Why you should care
Because you don’t want to be late to the “Tristan Wilds is a super star” show a year from now.
Who would think that Tristan Wilds, the fresh-faced actor playing Michael Lee, the good boy gone bad on HBO’s The Wire would go on star in Fox’s reboot of the Hollywood highlife drama 90210, and after that would turn into a Grammy nominated hip-hop/R&B hybrid rapper and singer? Certainly not Tristan himself. Yet, with a new stage name persona, Mack Wilds has the talent to lead urban-flavored music in the right direction and the artistic stature to carry it all on his logo’d crown.
Representing Staten Island, New York, Wilds joins other urban music acts hailing from the Big Apple like Harlem’s ASAP Rocky and ASAP Ferg who are gaining respect and mixing up current music industry genres. Wilds recreates a sound that has been missing since the 1990s and paves a new lane for other artists to explore becoming singer/rappers.
Growing up, Wilds watched his father perform in local bands in Staten Island, and was determined to focus on his own voice. As he got older and hit his teenage years, he was able to pull inspiration from rappers like Wu-Tang Clan that hung out at his father’s barbershop, and started rapping. Though his acting career flourished first, Wilds’ love for music was always burning inside: “Considering it was my love since before acting, I wanted to go after it forever; I just needed sufficient time to dedicate to make it how I wanted to. And with 90210 ending in March for good, it felt like the perfect time to go after it.”
Many have tried to recreate this ’90s/’00s sound, but it’s Wilds and Remi who’ve succeeded in overcoming the hurdle.
The 24-year-old Wilds released his debut album, New York: A Love Story, on Sony Music this past September and received praise from music critics, fans and industry insiders alike. “I wanted to create something that gave people the same feeling the music I grew up listening to gave me back then. I wanted to introduce myself, and tell people who I am, and where I’m from,” Mack explained when we asked him about NYALS.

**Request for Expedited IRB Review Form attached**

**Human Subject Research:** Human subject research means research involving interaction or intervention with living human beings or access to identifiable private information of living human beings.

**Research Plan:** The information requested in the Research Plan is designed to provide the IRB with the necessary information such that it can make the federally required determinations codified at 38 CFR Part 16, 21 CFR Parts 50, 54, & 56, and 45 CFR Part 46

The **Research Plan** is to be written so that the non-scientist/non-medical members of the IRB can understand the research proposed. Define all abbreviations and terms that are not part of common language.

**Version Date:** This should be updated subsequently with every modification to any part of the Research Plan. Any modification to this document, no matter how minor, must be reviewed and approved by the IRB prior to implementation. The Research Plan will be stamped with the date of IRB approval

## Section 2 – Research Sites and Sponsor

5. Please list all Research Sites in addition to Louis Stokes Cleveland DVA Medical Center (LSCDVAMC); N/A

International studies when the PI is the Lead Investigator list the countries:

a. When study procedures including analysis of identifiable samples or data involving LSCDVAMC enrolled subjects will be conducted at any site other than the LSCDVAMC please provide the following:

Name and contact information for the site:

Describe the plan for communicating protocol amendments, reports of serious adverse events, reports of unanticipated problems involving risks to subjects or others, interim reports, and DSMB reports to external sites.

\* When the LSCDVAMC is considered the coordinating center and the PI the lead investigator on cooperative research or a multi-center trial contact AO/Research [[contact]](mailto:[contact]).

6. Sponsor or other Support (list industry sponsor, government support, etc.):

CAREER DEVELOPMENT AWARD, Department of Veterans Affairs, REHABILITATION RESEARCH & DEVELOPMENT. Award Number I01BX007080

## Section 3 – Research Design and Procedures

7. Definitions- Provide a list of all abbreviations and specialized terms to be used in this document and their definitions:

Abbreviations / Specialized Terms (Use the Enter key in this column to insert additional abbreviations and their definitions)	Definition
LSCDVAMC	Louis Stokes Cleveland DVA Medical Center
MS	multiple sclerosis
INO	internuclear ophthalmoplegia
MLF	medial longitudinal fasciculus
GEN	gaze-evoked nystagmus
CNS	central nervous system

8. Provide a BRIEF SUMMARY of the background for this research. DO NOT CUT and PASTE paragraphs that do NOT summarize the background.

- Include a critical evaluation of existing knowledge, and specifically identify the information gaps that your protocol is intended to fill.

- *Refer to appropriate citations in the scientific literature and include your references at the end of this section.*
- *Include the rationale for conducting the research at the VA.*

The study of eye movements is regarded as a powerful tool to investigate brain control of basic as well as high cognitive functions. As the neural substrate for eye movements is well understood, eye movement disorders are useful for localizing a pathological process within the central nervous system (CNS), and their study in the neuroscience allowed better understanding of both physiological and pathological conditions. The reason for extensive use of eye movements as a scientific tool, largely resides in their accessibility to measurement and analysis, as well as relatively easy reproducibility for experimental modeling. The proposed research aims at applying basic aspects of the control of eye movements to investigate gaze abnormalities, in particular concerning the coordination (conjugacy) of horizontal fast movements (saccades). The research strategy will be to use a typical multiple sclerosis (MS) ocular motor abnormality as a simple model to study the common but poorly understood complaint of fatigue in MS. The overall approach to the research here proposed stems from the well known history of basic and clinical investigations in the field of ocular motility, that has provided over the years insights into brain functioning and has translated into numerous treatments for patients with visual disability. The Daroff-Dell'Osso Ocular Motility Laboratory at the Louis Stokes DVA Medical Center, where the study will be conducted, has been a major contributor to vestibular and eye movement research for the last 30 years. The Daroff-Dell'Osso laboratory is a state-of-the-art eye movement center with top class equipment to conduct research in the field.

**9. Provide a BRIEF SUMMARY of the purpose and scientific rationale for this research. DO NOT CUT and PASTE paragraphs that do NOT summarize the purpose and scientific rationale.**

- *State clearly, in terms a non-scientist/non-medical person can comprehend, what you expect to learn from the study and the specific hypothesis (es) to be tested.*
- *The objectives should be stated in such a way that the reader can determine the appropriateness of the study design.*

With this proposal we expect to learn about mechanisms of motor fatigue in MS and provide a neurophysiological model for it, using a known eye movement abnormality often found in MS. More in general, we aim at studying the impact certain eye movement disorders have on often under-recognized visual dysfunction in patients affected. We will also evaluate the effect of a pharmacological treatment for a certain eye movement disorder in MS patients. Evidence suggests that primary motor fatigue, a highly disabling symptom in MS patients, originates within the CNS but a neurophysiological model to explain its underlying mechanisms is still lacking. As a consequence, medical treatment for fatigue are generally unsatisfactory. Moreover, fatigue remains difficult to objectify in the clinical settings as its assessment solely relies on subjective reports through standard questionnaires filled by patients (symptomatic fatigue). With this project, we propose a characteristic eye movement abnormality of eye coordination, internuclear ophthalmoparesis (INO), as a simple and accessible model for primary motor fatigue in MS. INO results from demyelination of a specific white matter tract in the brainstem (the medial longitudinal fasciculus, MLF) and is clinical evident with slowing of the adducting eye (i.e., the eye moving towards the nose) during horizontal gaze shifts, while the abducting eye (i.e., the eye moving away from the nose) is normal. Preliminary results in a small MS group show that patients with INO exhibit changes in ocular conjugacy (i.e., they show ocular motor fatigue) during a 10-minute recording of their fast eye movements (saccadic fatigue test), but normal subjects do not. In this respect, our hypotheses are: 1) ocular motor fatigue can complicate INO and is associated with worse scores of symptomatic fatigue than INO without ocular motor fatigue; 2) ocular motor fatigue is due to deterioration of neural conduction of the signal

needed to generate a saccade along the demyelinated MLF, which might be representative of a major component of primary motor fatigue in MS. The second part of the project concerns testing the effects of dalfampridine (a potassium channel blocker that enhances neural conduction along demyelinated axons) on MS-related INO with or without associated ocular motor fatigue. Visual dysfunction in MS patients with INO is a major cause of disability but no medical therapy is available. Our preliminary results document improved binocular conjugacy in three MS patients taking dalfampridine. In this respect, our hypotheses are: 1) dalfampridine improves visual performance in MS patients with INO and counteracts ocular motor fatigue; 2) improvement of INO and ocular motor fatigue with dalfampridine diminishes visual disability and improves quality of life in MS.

Salaam Remi, a staple in cross genre music who produced tracks for the Fugees, Nas and most notably the late Amy Winehouse, produced the lion’s share of NYALS. The 13-track album features beat remakes of hits by hip-hop icons DJ Premier (“Keepin’ It Real”), Jay-Z (“My Crib”) and even a cover of the king of pop, Michael Jackson (“Remember The Time”).
Mack Wilds has the talent to lead urban-flavored music in the right direction…
But the track samples aren’t the album’s standout: that honor goes to Wilds’ smooth, harmonic voice. His tone ties together the lyrics and the production, wrapping it all up in a sumptuous bow. He sings lyrics like, “I’m a fly motherf*&ker from around the way. S-I till I die and I say it brave,” on his track “Henny,” which is built on top of Mobb Deep’s classic “Burn.” This kind of blending of melodic R&B tracks with hard hitting hip-hop drums originated with DJ Ron G’s mixtapes that flooded NY streets in the early ’90s, and was even the life blood sound of Sean “Diddy” Combs’ Bad Boy Records empire. Many have tried to recreate this ’90s/’00s sound, but it’s Wilds and Remi who’ve succeeded in overcoming the hurdle.
Just one album into his career, Wilds has been nominated for Best Urban Contemporary Album at this year’s Grammys, and NYALS has been added to many media lists of top albums of 2013. “It’s the craziest feeling ever. To be nominated, especially on my first album out, it’s almost unfathomable; I catch myself still trying to wrap my head around it,” Mack says.
Skeptics may sneer at the story of another TV actor trying to transition into the music industry…
Not only has he built an amazing fan base (the young ladies love him), but the music industry has also galvanized behind him. New hitmaker ASAP Ferg and rap legend Method Man assisted the young’n at a recent sold-out show at NYC’s storied S.O.B.’s venue – rare support for a newbie on the rise. Other hitmakers are heaping on the praise, and Spin magazine called his debut confident and compelling. He’s not on tour yet, but he’s making the promotional rounds with small shows in major cities and TV appearances, like his performance on Arsenio.
Skeptics may sneer at the story of another TV actor trying to transition into the music industry, and the man himself told MTV his Grammy run is ”the epitome of a long shot” – but when you listen in, you know Mack is no joke. Line up his vocal talent with his small screen and big screen chops (he appeared in George Lucas’ war film Red Tails in 2012 and The Secret Life of Bees in 2008), and he looks more like a well-grounded triple threat. Will Smith better watch out.